"Buckland Monachorum is a small, pleasant village, in a picturesque valley, 4 miles S. by E. of Tavistock, near Roborough Down, an elevated tract of 1877 acres of moorland, which is about to be enclosed and cultivated.
Buckland had the latter part of its name from its monastery, and is sometimes called Buckland Drake from the Drake family, who have held the manor since the reign of Elizabeth. Its parish contains 1411 inhabitants, and 6383 acres of land, including about 2000 acres of open moorland, woodland, &c.; the romantic hamlet of Milton, and a great part of the large village of Horrabridge, which is partly in the parishes of Sampford-Spiney, Whitchurch, and Walkhampton; being on both sides of the small river Walkham, and on the eastern side of Dartmoor, where there are two copper mines and a tin mine, employing 400 hands, and a woollen factory, employing about the same number.
The parish comprises also many scattered farm-houses, &c., and several neat mansions, and is bounded on the west by the river Tavy and traversed on the east by Plymouth and Dartmoor Railway. A cattle fair is held in the village on Trinity Monday, Tuesday and Wednesday, and it had formerly a weekly market on Tuesday granted to one of the abbots in 1317.
A large and well-endowed Abbey was founded here in 1278 by Amicia, relict of Baldwin, Earl of Devonshire, for monks of the Cistercian order. When it was dissolved in the reign of Henry VIII, its revenues were valued at £241 17s 9½d per annum and the site was granted to Richard Grenville, who built upon it a "fair new house" which afterwards became, by purchase, the seat of the celebrated circumnavigator Sir Francis Drake who, having no issue, bequeathed it to his nephew of the same name, who was created a baronet in 1622. The late baronet, Sir Francis Henry Drake, left it to his sister's son, the late Lord Heathfield; and at his death in 1813 it passed to a younger son of his sister (Mrs. Fuller of Sussex) the present Sir Thomas Trayton Fuller Eliott Drake who was created a baronet in 1821, and resides at Nutwell Court, near Woodbury. He owns a great part of the parish, but Sir Ralph Lopes, Bart. is lord of the manor, which was granted to the Crymes family after the dissolution of the abbey. Sir A. Buller, (Knight), J.H.Gill, Esq.,G. Leach Esq., and several smaller owners, have estates in the parish.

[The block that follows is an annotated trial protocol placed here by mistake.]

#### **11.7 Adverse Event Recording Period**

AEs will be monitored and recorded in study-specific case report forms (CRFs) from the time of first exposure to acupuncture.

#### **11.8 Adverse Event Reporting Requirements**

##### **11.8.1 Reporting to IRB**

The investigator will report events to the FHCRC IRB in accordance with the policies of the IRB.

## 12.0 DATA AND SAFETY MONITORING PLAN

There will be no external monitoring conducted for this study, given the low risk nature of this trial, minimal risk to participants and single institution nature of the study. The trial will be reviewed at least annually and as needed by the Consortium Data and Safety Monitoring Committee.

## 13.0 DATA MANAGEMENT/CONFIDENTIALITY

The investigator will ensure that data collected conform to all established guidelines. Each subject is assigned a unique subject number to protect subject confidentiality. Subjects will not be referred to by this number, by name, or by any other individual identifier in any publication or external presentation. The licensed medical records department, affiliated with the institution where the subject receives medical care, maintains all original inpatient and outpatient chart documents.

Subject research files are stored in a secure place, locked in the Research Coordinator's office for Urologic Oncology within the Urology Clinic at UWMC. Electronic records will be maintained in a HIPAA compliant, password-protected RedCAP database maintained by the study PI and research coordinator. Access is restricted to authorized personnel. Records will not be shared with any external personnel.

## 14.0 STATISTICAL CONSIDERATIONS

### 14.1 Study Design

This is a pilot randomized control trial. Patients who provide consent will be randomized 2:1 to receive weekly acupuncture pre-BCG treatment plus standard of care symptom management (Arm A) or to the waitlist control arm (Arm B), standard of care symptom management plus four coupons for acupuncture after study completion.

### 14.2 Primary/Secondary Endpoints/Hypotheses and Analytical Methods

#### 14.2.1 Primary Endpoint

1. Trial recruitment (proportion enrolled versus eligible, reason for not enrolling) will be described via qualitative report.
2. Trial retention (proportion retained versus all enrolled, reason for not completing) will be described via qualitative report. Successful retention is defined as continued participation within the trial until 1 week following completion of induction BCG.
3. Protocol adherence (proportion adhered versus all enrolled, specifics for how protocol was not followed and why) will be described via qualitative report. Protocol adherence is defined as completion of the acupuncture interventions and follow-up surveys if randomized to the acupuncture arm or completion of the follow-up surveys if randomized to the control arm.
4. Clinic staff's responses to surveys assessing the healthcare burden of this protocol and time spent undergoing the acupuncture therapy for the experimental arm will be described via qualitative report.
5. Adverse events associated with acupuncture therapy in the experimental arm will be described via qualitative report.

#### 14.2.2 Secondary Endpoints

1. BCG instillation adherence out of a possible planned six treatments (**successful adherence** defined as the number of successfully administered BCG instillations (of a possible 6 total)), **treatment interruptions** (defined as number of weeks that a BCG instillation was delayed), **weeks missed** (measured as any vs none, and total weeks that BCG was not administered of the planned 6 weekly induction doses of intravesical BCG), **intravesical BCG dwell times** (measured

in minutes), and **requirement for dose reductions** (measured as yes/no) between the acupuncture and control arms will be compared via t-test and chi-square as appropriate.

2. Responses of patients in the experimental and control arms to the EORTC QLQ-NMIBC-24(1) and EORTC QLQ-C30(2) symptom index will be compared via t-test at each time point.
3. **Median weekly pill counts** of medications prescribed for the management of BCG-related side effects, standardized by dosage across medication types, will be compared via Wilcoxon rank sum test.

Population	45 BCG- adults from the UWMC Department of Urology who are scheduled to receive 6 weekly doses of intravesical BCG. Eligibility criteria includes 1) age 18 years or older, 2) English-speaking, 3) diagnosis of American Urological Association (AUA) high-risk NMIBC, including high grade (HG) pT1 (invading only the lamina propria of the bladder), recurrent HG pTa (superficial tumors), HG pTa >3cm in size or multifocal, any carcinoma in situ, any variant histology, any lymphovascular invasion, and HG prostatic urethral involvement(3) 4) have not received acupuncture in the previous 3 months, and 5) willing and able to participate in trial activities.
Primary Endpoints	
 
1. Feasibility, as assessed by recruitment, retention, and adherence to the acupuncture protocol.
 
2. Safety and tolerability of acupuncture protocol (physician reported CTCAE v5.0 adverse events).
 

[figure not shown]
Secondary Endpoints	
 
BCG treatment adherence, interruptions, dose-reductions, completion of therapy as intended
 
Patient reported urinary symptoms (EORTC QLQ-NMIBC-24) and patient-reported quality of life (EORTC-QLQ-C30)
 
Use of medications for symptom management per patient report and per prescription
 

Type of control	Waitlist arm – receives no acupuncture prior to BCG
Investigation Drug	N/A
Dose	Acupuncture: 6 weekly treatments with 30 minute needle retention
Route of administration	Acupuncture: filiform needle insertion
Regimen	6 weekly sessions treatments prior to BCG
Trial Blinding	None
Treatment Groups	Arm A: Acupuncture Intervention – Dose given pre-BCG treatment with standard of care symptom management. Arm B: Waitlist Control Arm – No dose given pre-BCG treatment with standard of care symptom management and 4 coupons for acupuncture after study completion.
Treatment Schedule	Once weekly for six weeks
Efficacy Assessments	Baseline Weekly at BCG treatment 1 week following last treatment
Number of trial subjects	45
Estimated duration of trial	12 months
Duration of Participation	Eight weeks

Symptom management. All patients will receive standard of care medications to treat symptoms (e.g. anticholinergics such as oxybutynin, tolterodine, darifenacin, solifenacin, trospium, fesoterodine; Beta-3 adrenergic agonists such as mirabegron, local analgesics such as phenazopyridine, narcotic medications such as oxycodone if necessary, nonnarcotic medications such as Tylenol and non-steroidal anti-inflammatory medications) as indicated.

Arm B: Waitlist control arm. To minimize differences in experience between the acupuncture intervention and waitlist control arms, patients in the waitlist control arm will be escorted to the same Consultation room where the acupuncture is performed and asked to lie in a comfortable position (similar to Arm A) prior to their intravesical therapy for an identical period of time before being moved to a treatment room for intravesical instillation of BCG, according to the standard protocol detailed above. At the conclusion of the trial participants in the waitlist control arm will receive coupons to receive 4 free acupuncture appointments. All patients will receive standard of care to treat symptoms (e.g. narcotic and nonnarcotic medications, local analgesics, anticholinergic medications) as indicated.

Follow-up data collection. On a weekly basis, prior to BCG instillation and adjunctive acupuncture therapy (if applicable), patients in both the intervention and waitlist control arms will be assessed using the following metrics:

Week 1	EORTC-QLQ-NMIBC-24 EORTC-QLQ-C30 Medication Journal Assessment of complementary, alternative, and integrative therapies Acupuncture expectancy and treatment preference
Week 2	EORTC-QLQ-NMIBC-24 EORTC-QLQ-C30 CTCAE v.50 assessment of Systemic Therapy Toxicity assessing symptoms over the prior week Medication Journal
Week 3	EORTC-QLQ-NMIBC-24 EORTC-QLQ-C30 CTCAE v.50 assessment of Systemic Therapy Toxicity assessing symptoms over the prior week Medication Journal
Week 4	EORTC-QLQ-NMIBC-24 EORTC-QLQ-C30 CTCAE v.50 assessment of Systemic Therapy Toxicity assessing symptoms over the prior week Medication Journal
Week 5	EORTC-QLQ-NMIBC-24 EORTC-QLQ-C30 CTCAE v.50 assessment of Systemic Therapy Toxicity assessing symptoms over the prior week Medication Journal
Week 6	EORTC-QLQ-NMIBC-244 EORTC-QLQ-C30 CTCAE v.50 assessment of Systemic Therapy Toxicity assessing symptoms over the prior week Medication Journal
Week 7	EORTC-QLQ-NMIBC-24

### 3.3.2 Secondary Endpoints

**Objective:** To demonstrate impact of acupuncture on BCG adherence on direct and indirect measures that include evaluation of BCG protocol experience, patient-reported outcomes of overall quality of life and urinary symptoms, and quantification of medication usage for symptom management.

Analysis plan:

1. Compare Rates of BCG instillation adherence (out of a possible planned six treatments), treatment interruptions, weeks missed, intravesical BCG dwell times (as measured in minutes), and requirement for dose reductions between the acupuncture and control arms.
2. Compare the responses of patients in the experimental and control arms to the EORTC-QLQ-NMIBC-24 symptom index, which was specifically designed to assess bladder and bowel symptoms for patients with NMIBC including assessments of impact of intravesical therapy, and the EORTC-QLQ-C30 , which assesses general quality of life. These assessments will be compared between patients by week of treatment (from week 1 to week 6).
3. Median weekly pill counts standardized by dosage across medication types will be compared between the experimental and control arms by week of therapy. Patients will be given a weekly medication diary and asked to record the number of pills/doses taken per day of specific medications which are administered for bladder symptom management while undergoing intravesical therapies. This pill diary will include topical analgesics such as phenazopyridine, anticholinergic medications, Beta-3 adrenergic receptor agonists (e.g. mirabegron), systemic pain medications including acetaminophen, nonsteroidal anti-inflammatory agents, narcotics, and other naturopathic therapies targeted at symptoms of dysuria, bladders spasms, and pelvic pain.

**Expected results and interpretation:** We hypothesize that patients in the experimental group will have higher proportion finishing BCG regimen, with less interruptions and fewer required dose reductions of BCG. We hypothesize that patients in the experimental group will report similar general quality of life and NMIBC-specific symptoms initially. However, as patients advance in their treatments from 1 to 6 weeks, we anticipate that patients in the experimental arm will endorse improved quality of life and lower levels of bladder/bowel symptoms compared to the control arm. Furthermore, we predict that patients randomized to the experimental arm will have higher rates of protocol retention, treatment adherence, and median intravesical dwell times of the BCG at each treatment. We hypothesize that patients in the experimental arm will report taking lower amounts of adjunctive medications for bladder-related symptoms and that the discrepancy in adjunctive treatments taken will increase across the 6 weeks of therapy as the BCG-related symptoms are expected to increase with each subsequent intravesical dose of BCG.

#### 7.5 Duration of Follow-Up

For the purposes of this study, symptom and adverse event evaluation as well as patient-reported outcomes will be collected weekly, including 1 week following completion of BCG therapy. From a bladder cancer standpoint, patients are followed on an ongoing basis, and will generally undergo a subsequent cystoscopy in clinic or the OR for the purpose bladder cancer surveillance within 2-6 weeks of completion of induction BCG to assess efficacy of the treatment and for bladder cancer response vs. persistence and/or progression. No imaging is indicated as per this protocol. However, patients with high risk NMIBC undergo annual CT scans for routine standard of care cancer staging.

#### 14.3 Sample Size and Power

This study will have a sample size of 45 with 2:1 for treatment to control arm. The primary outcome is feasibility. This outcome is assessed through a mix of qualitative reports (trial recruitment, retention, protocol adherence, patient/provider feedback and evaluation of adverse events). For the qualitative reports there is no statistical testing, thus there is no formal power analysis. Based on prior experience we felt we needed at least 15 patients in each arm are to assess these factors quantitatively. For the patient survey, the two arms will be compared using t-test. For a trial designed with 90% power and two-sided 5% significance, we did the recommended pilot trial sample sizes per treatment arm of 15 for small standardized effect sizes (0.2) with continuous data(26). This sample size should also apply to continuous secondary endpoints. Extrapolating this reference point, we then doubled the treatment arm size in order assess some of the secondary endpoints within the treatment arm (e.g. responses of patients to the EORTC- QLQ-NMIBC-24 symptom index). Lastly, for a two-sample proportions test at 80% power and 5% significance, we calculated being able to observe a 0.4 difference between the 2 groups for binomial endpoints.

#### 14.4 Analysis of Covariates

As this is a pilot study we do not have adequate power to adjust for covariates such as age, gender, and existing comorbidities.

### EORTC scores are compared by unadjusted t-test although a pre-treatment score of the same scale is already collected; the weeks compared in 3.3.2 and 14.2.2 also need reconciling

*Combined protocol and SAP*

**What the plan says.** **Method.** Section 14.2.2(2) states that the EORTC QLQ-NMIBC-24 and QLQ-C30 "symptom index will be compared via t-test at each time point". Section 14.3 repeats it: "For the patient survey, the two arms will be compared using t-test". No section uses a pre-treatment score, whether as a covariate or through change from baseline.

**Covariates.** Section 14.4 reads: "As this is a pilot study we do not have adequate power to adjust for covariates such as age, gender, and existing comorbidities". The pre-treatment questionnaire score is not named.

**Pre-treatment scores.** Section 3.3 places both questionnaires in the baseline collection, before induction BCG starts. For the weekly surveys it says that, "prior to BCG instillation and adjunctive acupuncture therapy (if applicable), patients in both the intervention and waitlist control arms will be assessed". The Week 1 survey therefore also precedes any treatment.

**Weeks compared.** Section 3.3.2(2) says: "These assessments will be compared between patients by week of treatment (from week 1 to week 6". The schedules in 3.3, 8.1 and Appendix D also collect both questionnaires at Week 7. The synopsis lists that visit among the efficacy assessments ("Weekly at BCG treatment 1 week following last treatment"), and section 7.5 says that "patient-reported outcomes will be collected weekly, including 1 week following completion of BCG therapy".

Buckland Abbey, a neat mansion with tasteful grounds, is now occupied by Thomas Gill Esq., and there are still preserved in it many interesting articles which belonged to the great circumnavigator, such as his sword, drum, the bible which accompanied him in all his voyages, a shield of Queen Elizabeth, several portraits of the family etc. It appears to have been a castellated mansion, and some of the abbey church were incorporated in the building. Sir Richard Grenville made it his occasional residence during the blockade of Plymouth, and had a garrison here, but he left it after the capture of Dartmouth. In a garret are the four great arches of the church tower and in the dining room is a large Gothic window.
Bickham House, which was long the seat of the Elford family, is now the residence of J. H. Gill Esq. Pound, the pleasant seat of Sir Anthony Buller, Kt., was rebuilt about 30 years ago, and was the residence of the late Sir Herbert Sawyer. Crapstone, the seat and property of George Leach Esq., was long the residence of the Crymes family and was afterwards sold to the Elfords. Mr. Leach has lately erected a handsome new house near the ancient mansion.